There is no evidence whatsoever that Druitt was homosexual. The only reason it has ever been suggested is Macnaghten's comment that he was "sexually insane." If the phrase "sexually insane" was an allusion to homosexuality in the VP, it was a rare one.

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    Plang7th January 2008, 10:00 AM
    Myself, I prefer a natural woman with a natural bush. It is a shame that the young women of today 'think' they need to shave in order to be attractive.
    Does this offer any insight as to the sexual orientation of Jack?

    Plang

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    baron7th January 2008, 10:17 AM
    Andy,

    The Druitt as homosexual belief stems from his dismissal as a teacher. I don't think untoward behavior with the students would be something that would allow him to stay on until the end of term. Yet, you know this already.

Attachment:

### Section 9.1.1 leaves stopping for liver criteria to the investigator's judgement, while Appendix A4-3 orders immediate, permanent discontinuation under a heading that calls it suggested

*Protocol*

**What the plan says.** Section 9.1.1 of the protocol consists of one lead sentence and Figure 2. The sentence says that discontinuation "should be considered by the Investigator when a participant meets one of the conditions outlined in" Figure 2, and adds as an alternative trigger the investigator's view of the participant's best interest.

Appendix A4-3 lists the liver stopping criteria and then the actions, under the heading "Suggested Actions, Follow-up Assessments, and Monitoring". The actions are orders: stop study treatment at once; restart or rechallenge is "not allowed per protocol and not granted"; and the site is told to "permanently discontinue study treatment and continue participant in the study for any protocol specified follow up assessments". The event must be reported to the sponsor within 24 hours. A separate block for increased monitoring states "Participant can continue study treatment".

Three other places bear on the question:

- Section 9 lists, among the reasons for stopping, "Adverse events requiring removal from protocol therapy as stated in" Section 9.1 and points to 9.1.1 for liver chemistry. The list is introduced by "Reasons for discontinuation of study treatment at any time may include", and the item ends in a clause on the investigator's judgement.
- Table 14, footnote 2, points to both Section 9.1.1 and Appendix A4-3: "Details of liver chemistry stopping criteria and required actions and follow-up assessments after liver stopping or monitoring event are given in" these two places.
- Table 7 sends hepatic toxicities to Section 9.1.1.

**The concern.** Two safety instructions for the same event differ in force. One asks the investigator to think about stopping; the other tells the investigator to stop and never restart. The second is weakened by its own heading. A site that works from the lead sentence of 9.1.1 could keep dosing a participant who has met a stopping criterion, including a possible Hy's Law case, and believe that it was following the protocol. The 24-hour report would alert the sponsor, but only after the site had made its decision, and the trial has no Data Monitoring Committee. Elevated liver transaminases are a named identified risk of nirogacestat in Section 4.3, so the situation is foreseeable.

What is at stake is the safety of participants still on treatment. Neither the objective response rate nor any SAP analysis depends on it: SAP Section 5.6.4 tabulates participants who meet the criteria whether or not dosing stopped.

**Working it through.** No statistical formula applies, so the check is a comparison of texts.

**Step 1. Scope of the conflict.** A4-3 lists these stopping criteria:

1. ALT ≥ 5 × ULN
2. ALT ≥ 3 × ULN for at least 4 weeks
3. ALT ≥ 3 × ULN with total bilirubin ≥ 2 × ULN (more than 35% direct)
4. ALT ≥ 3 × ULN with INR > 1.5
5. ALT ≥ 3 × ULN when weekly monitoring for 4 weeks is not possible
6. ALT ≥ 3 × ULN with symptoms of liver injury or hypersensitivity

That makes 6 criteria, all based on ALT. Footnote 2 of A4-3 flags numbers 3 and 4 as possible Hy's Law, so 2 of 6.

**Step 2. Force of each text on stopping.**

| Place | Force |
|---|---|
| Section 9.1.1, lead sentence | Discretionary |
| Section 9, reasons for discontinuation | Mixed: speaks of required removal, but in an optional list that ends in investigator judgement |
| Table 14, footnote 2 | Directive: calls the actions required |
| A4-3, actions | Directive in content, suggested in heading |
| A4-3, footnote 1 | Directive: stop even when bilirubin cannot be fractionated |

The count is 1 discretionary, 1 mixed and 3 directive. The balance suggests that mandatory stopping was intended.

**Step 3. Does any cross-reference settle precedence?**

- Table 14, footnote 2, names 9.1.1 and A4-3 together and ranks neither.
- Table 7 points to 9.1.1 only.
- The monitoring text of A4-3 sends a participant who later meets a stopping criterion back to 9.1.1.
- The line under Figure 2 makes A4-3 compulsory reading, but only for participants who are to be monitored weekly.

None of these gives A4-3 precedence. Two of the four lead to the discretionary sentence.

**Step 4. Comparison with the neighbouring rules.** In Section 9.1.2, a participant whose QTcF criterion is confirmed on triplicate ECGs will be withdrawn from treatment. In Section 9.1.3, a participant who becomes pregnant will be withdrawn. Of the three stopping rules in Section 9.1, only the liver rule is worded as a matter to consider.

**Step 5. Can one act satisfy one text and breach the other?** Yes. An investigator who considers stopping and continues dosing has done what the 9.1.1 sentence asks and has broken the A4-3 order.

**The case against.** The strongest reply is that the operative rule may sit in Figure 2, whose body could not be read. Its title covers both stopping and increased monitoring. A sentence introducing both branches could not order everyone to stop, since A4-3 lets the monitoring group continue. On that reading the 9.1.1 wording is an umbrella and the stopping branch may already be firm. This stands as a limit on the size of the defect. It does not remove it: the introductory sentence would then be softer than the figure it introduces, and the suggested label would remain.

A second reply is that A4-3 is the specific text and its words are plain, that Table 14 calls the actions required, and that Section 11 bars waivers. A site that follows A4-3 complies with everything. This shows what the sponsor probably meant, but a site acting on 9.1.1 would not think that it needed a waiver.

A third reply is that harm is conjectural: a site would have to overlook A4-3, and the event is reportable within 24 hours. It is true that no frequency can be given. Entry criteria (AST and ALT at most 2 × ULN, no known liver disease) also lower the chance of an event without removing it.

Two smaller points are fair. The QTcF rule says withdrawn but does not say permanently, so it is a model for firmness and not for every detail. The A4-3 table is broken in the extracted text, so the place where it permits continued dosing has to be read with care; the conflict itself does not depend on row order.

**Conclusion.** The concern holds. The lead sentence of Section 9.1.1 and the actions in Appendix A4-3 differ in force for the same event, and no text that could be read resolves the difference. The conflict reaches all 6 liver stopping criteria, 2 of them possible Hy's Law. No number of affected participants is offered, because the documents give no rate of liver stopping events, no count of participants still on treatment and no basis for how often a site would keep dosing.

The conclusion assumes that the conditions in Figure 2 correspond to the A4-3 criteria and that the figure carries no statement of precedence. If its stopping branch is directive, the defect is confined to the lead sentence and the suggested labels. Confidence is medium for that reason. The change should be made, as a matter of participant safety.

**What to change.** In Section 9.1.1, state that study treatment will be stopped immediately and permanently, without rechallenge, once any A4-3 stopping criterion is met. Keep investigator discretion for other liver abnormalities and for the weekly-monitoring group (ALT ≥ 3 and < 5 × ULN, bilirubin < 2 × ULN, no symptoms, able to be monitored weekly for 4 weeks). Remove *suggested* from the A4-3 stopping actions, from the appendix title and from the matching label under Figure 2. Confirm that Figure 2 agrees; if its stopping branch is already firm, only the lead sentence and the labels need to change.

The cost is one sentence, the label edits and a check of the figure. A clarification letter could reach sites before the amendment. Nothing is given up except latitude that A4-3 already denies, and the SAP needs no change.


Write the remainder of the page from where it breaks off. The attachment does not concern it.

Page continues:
I believe that homosexuality in the Victorian age was acceptable enough that there were many avenues in that direction to pursue. I doubt that Druitt, if he was gay, would be found at the same haunts as Tumblety. There were plenty of outlets, I should think, without a couple of blokes having to visit the East Side. In fact, I would think the East Side would be an area that most gentlemen would want to avoid, homosexual, or otherwise.

    Mike

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    Celee7th January 2008, 07:03 PM
    Hi all,

    If Macnaughten had connected the Ripper with a leader of an assasination plot against Balfour, I would assume, since Macnaughten believed Druitt to have been the Ripper, that he connected Druitt with such a person or plot. Was Druitt Political and would he have been involved in such a plot? Could Druitt have known someone who was involved in such a plot and who could that person have been, Tumblety?